Would a 24mm/40mm pancake or 50mm prime be better for landscape photography with a Canon APS-C camera?
The EF-S 24mm f/2.8 STM, the EF 40mm f/2.8 STM, and several varieties of EF 50mm lenses meet all three of your criteria when compared to your current EF-S 10-18mm f/4.5-5.6 IS STM and whatever variety of the EF-S 18-55mm f/3.5-5.6 you own. They are also relatively inexpensive.
Included in the list above would be both the EF 50mm f/1.8 II and the EF 50mm f/1.8 STM. The EF 50mm f/1.4 is about the same size/weight as your 18-55mm kit lens. The EF 50mm f/1.2 L is larger and heavier as well as considerably more expensive.
Regarding the EF-S 24mm f/2.8 STM, EF 40mm f/2.8 STM, and either version of the EF 50mm f/1.8:
- They are all capable of producing sharper images at wider apertures than your current lenses.
- They all have wider maximum apertures than your current lenses.
- They're all smaller and lighter than your current lenses.
- They're all relatively inexpensive compared to many other lenses.
Please realize that the single most significant tool for increasing the crispness of your landscape photos is a stable tripod and a remote cable release. Not only does a tripod and cable release eliminate the blurriness that results from camera movement when taking handheld shots, but it allows for longer exposure times that in turn allow for narrower apertures where almost all lenses are sharper than when used wide open.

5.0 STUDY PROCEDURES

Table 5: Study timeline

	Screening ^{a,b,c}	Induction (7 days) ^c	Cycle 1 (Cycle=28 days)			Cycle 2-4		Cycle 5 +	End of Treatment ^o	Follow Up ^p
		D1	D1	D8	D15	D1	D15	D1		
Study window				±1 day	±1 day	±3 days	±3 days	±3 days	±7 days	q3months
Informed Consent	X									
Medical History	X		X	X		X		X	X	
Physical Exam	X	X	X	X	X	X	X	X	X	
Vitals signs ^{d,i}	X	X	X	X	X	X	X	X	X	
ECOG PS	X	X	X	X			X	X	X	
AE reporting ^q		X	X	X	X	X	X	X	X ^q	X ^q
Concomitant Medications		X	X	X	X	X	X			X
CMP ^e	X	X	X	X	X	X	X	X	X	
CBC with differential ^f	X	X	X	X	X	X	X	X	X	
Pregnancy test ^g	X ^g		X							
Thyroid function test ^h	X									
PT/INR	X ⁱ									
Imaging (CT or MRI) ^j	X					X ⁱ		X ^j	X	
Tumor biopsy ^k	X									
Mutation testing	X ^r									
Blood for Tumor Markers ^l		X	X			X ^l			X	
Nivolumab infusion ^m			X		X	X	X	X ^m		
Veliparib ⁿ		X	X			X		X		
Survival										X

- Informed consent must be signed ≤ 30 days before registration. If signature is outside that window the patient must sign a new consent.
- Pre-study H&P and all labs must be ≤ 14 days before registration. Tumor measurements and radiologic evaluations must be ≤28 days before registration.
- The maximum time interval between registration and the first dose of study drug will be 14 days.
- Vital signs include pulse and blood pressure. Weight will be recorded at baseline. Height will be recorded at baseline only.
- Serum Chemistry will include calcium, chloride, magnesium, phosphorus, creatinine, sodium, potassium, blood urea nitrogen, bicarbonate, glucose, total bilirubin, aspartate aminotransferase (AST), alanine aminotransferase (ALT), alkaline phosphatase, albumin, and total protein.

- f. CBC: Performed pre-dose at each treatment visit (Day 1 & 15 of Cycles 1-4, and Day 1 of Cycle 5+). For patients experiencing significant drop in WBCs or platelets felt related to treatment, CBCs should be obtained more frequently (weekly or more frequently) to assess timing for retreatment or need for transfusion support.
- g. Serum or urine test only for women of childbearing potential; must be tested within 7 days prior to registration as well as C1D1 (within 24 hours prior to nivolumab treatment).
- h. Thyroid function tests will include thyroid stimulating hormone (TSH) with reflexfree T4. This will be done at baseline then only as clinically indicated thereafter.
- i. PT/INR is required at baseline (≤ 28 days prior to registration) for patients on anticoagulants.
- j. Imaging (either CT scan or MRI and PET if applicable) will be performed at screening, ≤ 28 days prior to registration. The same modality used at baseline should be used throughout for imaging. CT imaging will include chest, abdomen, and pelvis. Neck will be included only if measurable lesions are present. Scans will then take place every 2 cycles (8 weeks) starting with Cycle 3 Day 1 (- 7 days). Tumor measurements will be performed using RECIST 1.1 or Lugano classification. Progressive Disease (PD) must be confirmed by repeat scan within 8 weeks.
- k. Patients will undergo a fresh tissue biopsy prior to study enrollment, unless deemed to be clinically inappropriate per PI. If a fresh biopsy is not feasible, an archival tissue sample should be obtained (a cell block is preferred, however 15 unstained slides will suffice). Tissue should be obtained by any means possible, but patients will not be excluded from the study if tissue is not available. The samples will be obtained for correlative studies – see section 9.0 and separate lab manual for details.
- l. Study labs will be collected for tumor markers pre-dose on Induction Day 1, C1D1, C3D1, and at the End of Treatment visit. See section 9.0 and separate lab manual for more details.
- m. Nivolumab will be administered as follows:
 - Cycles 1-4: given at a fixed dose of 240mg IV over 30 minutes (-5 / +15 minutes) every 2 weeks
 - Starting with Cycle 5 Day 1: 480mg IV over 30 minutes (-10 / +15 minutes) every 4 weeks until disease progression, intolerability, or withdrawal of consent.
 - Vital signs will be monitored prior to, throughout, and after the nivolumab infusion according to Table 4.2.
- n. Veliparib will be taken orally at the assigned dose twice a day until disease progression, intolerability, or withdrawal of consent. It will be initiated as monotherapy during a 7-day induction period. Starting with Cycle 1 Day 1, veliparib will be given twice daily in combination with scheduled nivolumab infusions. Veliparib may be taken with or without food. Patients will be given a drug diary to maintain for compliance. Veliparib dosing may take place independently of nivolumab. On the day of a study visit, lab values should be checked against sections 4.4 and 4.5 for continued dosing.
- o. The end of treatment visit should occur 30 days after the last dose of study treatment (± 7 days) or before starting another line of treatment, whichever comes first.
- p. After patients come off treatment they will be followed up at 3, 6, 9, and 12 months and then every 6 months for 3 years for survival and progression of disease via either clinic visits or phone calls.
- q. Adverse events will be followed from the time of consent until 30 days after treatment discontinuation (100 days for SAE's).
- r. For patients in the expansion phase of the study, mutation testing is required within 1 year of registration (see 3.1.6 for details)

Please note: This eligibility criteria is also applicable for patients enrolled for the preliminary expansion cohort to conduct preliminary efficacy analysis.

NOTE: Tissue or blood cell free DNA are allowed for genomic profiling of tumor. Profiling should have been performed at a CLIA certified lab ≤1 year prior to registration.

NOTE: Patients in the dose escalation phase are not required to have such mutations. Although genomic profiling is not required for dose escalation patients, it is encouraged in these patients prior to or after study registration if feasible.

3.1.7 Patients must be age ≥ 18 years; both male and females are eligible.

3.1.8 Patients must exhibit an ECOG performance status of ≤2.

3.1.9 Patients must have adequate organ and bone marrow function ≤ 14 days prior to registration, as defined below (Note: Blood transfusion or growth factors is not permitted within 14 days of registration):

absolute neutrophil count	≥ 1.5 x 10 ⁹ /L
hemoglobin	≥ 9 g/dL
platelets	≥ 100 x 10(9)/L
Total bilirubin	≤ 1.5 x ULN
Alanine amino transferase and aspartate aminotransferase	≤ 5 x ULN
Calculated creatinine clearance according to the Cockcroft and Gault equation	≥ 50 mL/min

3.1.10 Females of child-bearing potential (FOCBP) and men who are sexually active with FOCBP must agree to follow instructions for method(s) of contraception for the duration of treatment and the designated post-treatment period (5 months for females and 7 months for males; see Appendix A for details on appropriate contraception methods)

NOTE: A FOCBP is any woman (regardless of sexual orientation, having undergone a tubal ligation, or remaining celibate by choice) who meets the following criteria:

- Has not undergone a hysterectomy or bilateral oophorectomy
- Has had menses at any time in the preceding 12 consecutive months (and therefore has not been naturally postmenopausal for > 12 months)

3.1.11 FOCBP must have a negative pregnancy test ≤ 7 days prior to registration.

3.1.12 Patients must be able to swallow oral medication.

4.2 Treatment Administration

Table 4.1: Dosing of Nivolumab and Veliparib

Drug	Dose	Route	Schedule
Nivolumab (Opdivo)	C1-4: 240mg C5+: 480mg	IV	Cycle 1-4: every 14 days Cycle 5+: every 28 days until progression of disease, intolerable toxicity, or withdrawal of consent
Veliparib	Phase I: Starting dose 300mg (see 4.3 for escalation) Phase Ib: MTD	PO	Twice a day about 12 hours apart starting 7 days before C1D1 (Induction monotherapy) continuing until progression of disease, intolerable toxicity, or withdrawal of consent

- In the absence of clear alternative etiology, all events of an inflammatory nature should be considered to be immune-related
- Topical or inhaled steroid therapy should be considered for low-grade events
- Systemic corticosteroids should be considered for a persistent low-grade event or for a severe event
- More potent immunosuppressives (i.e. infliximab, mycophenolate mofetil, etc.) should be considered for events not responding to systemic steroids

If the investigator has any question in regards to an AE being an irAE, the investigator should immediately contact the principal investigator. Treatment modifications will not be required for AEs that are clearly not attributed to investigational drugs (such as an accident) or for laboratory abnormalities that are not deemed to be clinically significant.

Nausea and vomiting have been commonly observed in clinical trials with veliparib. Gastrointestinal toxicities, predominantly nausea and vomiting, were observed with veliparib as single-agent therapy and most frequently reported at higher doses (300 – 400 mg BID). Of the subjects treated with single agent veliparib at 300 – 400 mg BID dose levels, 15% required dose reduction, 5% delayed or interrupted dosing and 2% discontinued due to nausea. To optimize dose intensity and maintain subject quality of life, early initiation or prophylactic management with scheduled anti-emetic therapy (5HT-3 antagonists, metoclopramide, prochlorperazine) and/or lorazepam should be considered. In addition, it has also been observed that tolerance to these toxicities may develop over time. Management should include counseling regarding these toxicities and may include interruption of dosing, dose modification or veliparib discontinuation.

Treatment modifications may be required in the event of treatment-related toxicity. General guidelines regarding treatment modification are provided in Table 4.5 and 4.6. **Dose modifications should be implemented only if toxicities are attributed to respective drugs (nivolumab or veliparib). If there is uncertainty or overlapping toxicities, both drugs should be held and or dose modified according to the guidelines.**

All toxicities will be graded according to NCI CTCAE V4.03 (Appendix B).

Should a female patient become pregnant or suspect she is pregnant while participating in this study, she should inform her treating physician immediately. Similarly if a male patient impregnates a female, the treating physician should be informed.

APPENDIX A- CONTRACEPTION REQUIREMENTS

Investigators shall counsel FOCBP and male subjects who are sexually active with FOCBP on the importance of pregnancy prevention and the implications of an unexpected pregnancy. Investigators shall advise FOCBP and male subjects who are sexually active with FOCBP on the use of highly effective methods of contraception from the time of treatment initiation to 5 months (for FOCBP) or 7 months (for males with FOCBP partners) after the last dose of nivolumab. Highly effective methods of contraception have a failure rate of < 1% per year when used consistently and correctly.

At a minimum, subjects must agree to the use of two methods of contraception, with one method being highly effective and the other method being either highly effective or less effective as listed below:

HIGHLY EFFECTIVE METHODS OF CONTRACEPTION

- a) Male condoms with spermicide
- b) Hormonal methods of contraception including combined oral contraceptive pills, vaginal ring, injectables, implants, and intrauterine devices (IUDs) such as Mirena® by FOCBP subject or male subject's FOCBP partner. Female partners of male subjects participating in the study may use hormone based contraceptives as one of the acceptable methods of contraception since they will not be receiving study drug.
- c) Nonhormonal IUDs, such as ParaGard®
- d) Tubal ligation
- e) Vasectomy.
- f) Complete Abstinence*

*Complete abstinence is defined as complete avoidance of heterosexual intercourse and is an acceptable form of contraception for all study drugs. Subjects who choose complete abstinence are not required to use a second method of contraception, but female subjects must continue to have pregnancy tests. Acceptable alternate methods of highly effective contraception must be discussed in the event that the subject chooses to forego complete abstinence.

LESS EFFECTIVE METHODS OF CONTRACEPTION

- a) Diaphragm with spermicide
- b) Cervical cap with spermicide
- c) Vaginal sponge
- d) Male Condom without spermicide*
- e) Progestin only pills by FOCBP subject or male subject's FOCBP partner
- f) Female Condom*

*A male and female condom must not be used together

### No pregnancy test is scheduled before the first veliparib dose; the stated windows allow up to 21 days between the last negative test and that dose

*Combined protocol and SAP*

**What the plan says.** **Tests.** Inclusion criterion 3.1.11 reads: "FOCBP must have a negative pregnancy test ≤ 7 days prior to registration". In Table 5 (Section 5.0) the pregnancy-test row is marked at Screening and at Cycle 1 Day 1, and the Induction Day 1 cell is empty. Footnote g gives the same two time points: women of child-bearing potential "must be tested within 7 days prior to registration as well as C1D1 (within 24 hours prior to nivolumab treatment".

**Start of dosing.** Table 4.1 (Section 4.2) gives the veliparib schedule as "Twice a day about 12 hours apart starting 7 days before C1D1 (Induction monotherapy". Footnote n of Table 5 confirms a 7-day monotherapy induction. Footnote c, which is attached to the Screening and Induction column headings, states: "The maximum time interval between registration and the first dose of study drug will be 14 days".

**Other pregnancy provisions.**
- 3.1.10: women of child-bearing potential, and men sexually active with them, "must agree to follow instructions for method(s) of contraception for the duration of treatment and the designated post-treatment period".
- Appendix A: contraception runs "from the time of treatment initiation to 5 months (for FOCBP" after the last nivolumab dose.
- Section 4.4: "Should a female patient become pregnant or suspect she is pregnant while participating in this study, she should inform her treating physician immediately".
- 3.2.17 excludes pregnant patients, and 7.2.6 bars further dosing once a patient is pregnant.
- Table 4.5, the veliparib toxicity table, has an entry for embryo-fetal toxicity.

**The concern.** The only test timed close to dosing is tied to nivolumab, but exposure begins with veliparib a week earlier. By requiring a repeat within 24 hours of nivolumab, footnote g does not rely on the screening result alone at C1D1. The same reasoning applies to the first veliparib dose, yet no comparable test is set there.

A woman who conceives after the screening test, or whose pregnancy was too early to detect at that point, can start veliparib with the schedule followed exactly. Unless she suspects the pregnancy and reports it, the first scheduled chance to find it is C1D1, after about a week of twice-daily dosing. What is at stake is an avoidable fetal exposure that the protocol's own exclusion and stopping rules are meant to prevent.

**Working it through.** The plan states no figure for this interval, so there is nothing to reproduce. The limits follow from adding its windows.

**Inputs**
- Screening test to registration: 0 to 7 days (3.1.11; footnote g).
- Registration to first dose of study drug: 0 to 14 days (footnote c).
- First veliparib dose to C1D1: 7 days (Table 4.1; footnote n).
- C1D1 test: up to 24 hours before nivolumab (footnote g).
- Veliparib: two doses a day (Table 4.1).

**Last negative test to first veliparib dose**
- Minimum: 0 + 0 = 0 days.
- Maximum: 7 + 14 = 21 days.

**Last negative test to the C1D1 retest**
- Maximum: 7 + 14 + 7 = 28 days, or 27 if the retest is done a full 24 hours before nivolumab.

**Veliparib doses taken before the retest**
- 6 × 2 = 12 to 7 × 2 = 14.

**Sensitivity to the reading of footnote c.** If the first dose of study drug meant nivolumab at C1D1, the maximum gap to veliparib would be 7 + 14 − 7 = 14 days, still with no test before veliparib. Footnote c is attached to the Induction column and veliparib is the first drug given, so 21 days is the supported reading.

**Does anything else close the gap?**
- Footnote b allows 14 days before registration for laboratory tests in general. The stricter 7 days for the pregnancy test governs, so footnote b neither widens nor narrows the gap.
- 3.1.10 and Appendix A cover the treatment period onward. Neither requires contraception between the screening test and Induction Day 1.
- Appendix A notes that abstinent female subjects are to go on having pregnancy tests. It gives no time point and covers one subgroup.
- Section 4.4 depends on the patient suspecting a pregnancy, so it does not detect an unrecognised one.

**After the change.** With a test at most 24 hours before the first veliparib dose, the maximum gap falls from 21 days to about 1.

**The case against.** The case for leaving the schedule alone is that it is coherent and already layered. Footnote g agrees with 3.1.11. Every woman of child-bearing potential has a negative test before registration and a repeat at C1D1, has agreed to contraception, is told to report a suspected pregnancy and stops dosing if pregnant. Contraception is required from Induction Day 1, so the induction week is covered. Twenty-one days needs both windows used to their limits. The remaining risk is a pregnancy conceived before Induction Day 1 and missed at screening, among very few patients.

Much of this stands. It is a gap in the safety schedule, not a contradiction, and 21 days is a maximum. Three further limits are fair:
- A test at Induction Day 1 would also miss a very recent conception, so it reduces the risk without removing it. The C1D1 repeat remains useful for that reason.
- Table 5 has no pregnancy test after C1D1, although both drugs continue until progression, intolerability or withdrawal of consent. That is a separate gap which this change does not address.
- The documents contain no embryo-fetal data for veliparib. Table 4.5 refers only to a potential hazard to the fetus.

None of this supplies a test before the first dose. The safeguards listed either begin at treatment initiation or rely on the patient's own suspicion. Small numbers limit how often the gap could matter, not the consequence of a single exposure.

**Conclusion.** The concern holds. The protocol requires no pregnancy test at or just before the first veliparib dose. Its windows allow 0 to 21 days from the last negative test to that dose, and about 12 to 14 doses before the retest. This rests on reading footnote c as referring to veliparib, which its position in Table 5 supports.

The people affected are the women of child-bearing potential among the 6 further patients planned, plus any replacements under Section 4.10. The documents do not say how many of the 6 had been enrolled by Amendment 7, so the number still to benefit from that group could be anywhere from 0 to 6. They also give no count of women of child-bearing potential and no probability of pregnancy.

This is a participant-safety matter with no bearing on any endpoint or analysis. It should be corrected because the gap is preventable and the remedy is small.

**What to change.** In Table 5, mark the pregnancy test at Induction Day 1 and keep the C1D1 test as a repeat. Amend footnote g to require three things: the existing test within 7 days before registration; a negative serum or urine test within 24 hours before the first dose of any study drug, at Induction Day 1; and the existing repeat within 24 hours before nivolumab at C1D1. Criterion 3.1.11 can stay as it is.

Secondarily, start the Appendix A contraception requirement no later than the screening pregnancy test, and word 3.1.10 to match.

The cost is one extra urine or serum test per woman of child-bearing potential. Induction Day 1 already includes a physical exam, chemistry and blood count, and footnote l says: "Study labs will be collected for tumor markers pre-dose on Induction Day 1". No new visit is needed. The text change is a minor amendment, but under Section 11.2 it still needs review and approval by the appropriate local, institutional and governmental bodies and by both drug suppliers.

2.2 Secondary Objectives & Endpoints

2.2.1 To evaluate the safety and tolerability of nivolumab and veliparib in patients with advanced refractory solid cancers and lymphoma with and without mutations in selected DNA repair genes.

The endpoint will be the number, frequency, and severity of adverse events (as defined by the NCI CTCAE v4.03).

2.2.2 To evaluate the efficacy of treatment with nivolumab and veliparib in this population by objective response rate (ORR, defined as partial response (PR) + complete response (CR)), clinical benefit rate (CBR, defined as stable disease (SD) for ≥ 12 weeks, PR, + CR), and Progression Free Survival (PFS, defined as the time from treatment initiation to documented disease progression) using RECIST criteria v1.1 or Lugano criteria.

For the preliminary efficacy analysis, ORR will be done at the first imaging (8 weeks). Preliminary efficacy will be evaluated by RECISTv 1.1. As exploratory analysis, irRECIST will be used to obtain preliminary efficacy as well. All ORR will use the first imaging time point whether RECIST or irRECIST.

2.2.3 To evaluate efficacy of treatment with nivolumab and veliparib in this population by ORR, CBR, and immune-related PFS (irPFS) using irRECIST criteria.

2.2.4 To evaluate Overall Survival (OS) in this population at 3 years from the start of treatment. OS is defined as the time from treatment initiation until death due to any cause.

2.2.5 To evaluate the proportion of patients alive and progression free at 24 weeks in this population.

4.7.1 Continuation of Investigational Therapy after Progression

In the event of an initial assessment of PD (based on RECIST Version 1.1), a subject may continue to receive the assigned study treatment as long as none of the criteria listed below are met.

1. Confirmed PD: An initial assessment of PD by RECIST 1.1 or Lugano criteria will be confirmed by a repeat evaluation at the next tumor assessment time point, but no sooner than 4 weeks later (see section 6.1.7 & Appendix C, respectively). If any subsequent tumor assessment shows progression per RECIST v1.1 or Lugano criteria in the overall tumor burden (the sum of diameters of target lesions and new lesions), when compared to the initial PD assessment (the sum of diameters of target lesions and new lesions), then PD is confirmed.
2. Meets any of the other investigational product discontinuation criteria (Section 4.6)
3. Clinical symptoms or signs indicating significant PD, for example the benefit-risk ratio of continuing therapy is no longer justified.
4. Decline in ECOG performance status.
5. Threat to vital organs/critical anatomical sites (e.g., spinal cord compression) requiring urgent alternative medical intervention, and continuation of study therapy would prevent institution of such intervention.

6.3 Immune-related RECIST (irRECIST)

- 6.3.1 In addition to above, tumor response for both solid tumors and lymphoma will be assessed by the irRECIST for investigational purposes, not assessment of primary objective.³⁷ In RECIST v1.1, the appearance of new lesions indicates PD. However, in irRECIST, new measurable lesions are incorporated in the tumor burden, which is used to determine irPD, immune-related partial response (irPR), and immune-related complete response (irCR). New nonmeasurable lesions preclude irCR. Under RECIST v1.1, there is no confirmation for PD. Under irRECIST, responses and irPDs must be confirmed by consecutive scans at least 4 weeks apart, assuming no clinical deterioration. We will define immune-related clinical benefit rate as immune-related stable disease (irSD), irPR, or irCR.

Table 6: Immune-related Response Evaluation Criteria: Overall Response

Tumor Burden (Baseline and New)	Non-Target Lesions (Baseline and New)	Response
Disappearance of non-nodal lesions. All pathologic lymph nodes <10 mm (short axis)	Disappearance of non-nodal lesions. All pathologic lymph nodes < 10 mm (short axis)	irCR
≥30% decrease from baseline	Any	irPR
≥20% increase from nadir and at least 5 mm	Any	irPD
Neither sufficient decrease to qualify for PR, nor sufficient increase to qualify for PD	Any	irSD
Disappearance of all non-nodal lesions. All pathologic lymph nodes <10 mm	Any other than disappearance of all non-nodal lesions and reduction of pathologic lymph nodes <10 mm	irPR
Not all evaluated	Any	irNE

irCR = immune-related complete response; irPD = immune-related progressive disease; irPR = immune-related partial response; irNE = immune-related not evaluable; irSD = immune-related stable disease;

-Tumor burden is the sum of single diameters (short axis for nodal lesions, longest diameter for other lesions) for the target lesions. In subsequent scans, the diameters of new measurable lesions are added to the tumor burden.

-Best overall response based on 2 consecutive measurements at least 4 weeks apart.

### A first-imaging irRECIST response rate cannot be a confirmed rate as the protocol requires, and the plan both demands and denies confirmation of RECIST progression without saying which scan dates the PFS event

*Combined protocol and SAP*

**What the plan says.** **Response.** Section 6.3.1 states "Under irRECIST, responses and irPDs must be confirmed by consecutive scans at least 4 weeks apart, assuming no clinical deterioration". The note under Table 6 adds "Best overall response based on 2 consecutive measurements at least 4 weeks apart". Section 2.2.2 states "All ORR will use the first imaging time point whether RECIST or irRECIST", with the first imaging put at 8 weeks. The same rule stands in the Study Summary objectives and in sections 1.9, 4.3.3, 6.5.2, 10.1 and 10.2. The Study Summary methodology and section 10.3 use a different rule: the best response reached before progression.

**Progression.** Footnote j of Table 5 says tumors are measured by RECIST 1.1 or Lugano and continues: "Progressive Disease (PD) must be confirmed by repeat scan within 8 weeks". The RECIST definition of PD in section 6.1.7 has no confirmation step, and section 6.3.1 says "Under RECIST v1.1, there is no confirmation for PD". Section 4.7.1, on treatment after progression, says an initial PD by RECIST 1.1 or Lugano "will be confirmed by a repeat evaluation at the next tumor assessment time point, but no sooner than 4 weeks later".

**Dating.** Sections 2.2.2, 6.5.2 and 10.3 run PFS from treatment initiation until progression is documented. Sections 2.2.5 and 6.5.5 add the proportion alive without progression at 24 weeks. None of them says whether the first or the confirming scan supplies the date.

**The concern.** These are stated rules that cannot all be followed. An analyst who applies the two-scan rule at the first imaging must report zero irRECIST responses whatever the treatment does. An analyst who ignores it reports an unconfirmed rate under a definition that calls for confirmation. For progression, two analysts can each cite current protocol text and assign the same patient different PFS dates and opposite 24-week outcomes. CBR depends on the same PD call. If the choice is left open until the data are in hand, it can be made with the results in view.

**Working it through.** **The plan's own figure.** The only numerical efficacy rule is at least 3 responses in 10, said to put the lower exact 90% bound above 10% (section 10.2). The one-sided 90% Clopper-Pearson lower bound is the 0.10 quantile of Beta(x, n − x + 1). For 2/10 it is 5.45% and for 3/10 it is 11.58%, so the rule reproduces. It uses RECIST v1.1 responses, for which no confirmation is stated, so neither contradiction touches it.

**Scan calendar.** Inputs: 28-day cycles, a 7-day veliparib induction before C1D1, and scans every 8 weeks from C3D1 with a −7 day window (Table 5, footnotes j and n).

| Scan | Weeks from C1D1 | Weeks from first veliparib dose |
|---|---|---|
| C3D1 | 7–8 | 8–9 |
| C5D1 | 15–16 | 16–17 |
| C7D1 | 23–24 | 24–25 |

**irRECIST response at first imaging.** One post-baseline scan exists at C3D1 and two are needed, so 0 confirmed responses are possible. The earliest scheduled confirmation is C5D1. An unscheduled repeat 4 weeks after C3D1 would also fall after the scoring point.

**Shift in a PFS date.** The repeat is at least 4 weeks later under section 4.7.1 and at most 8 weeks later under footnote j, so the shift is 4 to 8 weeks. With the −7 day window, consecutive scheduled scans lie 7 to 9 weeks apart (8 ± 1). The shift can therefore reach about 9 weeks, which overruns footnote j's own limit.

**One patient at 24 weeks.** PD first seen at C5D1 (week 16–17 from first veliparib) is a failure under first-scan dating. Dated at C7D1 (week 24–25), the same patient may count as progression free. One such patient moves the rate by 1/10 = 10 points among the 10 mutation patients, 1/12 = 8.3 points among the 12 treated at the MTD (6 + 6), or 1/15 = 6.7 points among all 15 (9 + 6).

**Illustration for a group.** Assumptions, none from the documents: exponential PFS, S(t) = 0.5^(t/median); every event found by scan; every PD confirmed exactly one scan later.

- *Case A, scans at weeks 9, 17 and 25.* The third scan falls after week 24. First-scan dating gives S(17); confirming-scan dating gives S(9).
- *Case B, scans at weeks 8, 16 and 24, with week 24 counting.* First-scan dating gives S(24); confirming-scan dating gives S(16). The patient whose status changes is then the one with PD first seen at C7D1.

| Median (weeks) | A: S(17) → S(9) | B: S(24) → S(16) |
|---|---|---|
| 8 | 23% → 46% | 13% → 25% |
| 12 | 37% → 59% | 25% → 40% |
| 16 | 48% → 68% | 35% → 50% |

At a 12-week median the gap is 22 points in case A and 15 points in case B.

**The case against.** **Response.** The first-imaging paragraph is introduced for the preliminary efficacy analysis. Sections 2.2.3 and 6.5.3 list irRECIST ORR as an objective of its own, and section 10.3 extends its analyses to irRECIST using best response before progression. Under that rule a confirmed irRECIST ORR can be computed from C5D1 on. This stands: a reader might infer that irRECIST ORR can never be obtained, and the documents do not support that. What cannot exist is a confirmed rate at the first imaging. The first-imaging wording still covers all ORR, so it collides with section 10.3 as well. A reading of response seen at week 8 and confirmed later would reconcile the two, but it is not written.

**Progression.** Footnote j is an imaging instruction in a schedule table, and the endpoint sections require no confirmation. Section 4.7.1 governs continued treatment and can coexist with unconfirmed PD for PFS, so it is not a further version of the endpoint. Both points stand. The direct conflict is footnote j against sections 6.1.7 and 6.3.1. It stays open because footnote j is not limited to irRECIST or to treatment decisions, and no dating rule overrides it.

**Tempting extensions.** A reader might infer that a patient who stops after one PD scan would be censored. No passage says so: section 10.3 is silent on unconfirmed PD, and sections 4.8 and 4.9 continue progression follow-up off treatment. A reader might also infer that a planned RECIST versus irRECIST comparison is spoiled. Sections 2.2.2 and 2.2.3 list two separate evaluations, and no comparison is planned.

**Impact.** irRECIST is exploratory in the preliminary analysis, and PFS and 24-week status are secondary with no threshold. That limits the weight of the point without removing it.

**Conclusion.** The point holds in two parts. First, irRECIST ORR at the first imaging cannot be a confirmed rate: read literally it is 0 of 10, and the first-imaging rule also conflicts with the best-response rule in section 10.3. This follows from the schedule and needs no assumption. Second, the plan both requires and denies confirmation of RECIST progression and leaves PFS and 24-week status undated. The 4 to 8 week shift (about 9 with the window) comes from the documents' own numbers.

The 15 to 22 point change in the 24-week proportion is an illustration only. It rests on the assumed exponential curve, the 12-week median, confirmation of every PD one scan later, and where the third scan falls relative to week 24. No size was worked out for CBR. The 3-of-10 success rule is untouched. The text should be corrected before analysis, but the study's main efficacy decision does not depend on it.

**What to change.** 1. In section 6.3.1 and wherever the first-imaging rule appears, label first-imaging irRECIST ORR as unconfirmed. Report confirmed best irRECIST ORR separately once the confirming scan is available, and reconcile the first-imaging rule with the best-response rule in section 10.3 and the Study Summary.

With most zoom lenses some focal lengths will be a little sharper than others. With some zoom lenses some focal lengths can be a lot sharper than others, particularly telephoto zooms with a very large focal length range.
Saving your images as raw files and optimizing micro-contrast via the unsharp mask and other tools in post processing can also make your images much crisper than a straight out of camera jpeg of the same exposure.
Before you spend money on a new lens make sure you are getting the most out of your current lenses by using good stabilization techniques, shooting at your lens' sweet spot in terms of aperture and focal length, and getting the most out of what you have captured in post processing.